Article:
A group of researchers in Switzerland has published a study appearing in the Oct 1 advance online edition of the Journal Nature that shows how the cornea uses stem cells to repair itself.
Using mouse models they demonstrate that everyday wear and tear on the cornea is repaired from stem cells residing in the corneal epithelium, and that more serious repair jobs require the involvement of other stem cells that migrate from the limbus, a region between the cornea and the conjunctiva, the white part of the eye.
The integrity of the cornea, the transparent outer layer of the eye, is critical for vision. Millions of people around the world suffer from partial or complete blindness when their corneas lose transparency. Treatment options involve corneal transplants and, more recently, stem cell therapy. The surface of the cornea is naturally in a state of constant renewal; its upper layer, or epithelium, is completely turned over once every 7-14 days. Because slow-cycling stem cells have been found in the mouse limbus, researchers have assumed that these stem cells are the ones responsible for corneal renewal.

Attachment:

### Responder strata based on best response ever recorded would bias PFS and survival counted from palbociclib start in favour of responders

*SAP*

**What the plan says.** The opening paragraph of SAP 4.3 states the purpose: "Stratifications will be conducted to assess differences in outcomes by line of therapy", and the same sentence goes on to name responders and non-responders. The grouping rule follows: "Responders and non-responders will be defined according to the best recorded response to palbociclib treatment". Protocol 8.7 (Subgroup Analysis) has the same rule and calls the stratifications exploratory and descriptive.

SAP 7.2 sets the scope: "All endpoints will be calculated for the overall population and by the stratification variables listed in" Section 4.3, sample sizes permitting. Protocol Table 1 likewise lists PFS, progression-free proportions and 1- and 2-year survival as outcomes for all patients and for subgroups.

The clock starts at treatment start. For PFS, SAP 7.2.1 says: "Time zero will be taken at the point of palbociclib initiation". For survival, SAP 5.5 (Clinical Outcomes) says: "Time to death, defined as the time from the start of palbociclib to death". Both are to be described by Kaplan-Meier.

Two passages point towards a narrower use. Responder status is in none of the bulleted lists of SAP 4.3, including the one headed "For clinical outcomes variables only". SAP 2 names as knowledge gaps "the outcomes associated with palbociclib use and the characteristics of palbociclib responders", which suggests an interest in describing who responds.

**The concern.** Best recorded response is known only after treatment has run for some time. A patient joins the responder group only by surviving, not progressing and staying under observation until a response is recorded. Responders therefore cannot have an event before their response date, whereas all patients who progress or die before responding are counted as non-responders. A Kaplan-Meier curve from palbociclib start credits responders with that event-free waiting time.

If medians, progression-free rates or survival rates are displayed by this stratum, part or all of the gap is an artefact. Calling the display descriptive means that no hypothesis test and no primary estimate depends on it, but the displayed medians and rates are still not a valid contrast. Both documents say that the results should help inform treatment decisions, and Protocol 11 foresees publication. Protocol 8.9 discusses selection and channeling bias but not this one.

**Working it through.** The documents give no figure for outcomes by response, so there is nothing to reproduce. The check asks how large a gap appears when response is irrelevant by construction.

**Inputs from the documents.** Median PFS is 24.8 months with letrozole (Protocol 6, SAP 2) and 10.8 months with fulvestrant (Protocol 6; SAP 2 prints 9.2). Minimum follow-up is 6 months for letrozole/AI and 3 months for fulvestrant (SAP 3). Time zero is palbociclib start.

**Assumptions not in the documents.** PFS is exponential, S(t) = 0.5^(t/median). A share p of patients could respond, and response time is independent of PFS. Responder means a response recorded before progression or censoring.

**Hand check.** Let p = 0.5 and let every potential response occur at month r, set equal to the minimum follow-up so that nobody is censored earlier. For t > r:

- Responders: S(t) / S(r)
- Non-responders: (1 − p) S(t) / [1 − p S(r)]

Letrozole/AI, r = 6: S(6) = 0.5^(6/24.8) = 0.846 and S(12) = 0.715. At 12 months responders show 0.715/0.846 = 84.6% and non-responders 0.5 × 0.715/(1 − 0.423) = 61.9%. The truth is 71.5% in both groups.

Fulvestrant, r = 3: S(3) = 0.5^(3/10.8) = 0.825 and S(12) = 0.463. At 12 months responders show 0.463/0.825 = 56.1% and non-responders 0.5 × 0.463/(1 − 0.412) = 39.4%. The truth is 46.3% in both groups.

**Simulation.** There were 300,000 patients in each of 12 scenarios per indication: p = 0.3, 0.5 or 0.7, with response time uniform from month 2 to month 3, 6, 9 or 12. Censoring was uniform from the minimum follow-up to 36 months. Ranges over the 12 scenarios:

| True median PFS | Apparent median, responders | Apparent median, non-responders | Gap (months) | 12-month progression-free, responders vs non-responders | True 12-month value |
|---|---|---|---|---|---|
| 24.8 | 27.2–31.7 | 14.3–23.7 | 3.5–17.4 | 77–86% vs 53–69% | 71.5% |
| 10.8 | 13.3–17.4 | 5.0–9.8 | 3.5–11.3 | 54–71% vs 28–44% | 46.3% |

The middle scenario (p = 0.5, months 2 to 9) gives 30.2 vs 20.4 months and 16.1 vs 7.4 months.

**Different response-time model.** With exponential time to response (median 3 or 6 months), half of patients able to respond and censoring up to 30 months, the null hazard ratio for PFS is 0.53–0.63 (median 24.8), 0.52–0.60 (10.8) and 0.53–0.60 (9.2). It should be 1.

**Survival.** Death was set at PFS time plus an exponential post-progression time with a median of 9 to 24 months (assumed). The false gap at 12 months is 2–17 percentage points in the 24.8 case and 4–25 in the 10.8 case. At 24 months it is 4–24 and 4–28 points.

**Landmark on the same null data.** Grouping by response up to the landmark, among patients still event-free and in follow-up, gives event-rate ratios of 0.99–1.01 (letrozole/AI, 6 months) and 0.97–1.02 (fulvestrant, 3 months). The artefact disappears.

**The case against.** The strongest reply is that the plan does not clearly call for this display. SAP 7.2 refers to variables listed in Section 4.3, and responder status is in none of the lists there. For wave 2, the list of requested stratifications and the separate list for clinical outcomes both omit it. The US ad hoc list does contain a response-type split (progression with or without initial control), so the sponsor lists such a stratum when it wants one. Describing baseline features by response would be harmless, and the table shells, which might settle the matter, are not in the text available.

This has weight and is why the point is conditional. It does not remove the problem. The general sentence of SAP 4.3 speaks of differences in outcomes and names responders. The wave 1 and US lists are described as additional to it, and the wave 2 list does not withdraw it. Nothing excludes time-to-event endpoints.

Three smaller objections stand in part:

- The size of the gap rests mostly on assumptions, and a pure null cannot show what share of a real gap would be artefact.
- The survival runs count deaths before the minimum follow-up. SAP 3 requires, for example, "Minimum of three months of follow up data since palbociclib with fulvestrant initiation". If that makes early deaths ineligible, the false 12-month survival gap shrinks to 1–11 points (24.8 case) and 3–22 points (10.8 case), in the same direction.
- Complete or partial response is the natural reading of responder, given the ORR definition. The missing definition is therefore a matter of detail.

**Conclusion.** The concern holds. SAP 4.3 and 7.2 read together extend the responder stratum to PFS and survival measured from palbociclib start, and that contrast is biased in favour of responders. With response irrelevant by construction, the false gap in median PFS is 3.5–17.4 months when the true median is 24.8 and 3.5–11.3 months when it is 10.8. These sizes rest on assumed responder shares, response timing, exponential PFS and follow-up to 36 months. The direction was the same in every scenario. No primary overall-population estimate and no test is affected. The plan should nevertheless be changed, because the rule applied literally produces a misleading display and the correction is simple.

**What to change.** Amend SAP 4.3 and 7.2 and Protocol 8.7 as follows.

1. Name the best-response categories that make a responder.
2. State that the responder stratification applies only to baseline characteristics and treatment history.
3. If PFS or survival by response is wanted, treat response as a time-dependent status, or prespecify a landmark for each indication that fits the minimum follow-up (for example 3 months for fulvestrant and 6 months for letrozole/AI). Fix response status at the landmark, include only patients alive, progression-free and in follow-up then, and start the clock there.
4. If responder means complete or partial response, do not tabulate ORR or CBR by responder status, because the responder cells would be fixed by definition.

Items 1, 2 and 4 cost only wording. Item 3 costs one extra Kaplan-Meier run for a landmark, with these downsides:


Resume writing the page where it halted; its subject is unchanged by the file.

The research led by Professor Yann Barrandon, who holds a joint appointment at EPFL and the Lausanne University Hospitals (CHUV), challenges this prevailing opinion that the limbus is the only place where corneal stem cells reside. The researchers demonstrated that the epithelium of the cornea also contains stem cells, and that these cells have the capacity to generate two different epithelial tissues: corneal (covering the transparent part of the eye) and conjunctival (covering the white part of the eye). They demonstrated experimentally that these are the cells activated in everyday corneal renewal. The stem cells residing in the limbus have a different role; they are only activated when the cornea is seriously wounded.
To explain this distribution of stem cells and the different roles played by stem cells in different zones of the eye, the researchers propose that the expanding epithelia of the cornea and the conjunctiva act like tectonic plates, squeezing the limbus between them into a kind of equilibrium zone. Due to the constant expansion, stem cells accumulate in this zone. In the event of a rupture in the equilibrium, such as a large corneal injury, these limbal stem cells migrate into the cornea and conjunctiva and differentiate into the appropriate cell type to make repairs.
The limbus is already recognized as a source of cells for corneal stem cell therapy in humans, and this new research indicates that the cornea itself can also be explored as a potential source of these cells. And because cancer has been associated with the presence of adult stem cells, the model also helps explain why transitional zones like the limbus, where stem cells accumulate, are sites where cancer tends to occur more frequently.